By Ashley Lodato
About 10 local teens had an Outward Bound experience over the weekend when they participated in Outward Bound’s leadership course practicum at the Mazama base camp. Outward Bound offers a 50-day semester course for aspiring outdoor leaders and part of that program involves facilitating a three-day outdoor experience for younger students. The local students braved a fairly rainy weekend and enjoyed some rock climbing, hiking and environmental education during their time at Outward Bound.
Meanwhile, James DeSalvo, Eric Bard and Danica Kaufman ran a wet and muddy Lake Padden Trail Half Marathon in
Bellingham — for James, a mere five days after annihilating the competition at the Vancouver Marathon. Danica reports that despite their comparatively advanced ages, both James and Eric finished right up there with the elite 20-something runners, and although she is humble about it, Danica, too, had a much bigger crowd of runners behind her than ahead of her. Further south, Laura McCabe and Katharine Bill kicked back with a nine-pitch 11b/c climb in Red Rocks, Nevada. Just another low-key Thursday on Levitation 29 for a couple of moms.
At a dinner party the other night, people somehow got on the subject of names of animals when they’re in groups, such as “a gaggle of geese” and “a pride of lions.” Once we heard the seemingly obscure but delightfully fitting names for groups of owls (a “parliament”), crows (a “murder”) and apes (“a shrewdness”), we were unstoppable in tossing out names for groups of different types of people. An ephemera of artists. A chaos of first graders. A swagger of teens. A conceit of celebrities. A stealth of hunters. I proposed “an intellect of book clubbers,” but the three men in the room at the time laughed and amended it to “a gossip of book clubbers.” “Fine,” I thought to myself, “you foam of homebrewers.”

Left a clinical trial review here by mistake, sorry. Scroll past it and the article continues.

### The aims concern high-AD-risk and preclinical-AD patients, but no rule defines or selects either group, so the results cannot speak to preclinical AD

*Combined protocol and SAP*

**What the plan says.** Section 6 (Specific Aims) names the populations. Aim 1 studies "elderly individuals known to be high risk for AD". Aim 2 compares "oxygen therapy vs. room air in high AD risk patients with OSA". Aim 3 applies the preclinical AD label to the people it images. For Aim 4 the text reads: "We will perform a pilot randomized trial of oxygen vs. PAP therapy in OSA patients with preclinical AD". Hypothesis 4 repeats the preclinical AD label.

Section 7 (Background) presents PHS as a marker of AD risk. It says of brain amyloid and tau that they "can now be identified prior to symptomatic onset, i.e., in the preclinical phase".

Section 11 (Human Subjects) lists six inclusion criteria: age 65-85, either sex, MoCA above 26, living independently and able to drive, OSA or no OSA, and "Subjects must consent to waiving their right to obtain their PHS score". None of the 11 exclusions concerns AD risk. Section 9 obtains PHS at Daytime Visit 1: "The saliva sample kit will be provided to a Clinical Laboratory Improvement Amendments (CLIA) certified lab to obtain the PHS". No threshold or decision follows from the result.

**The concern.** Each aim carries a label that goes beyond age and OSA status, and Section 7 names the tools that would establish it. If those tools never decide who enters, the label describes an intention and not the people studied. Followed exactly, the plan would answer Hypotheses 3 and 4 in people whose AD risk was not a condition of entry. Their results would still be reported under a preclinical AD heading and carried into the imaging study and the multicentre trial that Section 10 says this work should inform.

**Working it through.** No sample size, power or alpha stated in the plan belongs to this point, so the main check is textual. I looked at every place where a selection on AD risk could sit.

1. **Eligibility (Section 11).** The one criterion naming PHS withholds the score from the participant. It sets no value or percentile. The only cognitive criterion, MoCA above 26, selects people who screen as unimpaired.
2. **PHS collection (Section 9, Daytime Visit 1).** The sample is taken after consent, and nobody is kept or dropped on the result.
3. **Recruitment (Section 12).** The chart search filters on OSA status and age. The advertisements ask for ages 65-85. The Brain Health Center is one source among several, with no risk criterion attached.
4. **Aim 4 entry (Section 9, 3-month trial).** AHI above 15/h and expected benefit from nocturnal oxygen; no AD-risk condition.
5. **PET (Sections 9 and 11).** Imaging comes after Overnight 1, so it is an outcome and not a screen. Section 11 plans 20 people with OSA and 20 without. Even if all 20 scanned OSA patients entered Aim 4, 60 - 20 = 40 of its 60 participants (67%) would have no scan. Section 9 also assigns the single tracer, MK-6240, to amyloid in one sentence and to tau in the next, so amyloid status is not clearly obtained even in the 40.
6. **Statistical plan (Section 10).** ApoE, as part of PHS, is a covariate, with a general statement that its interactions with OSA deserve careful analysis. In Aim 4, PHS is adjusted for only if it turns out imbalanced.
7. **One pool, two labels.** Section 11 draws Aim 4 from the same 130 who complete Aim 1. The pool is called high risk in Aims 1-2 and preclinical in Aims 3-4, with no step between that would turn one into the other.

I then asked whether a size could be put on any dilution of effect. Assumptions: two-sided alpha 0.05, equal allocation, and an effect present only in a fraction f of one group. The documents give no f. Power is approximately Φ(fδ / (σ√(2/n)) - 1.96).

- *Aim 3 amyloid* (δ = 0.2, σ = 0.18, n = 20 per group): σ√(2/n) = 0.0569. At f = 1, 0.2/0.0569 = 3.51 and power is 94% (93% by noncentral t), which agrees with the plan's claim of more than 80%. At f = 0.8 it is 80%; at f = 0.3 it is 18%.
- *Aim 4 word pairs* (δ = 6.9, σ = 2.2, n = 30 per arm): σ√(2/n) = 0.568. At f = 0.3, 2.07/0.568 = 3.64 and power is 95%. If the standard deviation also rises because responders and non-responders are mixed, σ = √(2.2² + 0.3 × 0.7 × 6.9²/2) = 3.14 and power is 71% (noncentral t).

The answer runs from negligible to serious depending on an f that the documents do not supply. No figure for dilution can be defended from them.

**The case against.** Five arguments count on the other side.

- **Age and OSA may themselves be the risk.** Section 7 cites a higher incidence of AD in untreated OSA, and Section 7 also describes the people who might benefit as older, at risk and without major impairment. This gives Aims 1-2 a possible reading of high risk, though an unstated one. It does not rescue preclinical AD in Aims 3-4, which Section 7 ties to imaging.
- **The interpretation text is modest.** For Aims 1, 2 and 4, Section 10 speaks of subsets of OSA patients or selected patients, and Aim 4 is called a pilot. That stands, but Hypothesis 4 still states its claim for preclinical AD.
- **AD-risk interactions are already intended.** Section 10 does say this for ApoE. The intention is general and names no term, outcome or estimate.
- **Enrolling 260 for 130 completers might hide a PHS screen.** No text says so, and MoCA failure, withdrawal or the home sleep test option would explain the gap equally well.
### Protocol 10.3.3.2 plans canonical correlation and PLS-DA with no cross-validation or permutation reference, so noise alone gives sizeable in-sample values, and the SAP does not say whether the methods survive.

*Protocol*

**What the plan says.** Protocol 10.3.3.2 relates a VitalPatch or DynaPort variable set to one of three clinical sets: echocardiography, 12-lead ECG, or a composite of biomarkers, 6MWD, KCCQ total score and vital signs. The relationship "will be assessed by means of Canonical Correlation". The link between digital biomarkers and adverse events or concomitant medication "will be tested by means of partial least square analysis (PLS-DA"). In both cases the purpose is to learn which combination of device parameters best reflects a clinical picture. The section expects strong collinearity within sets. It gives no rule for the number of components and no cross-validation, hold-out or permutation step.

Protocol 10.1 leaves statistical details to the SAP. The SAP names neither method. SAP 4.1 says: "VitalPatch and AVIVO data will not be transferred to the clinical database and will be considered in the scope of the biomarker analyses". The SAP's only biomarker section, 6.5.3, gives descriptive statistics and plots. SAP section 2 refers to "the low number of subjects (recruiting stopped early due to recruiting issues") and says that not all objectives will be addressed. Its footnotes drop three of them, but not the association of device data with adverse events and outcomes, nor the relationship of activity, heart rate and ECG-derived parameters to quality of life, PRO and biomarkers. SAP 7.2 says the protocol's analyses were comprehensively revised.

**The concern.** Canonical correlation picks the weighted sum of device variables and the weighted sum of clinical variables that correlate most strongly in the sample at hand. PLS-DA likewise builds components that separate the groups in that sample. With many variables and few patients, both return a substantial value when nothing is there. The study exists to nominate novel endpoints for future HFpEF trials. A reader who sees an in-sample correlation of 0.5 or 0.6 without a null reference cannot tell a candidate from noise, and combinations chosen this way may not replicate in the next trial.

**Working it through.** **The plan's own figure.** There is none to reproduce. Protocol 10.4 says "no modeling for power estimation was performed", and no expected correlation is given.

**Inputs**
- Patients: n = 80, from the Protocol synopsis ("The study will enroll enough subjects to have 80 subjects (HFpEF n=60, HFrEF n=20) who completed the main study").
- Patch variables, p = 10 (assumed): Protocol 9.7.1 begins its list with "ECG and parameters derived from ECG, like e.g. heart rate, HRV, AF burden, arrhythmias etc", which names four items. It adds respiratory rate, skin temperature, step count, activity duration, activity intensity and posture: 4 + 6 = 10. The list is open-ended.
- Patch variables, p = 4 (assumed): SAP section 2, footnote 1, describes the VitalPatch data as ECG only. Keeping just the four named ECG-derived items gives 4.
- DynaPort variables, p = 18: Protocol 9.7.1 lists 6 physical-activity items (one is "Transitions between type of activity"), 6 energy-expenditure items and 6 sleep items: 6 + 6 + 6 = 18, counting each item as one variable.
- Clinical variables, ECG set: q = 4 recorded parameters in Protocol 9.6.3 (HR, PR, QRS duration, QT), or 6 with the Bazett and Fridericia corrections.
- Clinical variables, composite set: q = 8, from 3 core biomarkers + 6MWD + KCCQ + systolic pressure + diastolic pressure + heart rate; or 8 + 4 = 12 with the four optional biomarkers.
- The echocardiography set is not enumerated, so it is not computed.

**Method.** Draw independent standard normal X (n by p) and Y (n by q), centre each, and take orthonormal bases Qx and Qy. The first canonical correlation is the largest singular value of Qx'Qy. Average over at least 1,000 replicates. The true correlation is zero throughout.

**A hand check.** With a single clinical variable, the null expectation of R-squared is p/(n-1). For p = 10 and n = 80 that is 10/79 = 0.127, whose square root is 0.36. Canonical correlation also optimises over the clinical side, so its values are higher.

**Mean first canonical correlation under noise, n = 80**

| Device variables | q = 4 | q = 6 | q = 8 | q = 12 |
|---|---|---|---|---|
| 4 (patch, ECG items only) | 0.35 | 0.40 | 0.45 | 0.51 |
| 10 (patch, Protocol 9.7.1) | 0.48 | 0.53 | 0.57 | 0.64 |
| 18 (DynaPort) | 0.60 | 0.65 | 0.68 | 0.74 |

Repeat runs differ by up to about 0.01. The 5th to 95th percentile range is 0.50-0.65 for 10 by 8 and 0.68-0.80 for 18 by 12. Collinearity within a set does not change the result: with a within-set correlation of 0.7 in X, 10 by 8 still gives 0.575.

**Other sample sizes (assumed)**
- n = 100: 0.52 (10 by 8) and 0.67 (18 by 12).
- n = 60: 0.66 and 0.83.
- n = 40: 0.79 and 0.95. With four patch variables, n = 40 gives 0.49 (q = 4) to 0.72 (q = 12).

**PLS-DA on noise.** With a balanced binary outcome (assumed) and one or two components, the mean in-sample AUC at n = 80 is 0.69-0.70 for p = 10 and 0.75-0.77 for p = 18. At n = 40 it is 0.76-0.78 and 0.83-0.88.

One neighbor developed his own particular niche in housewares and furniture, suggesting “a nesting of bowls,” “a cuddle of spoons,” and “a hinge of cabinets.” Well, you see where that might go. A slump of couches. A stance of stools …
Once you start to look at groups this way, it’s hard to stop. A prying of journalists. A Lycra of athletes. A wail of babies. A defense of neighbors. A movement of architects — oh wait, that’s only for those who perch huts on ridgelines.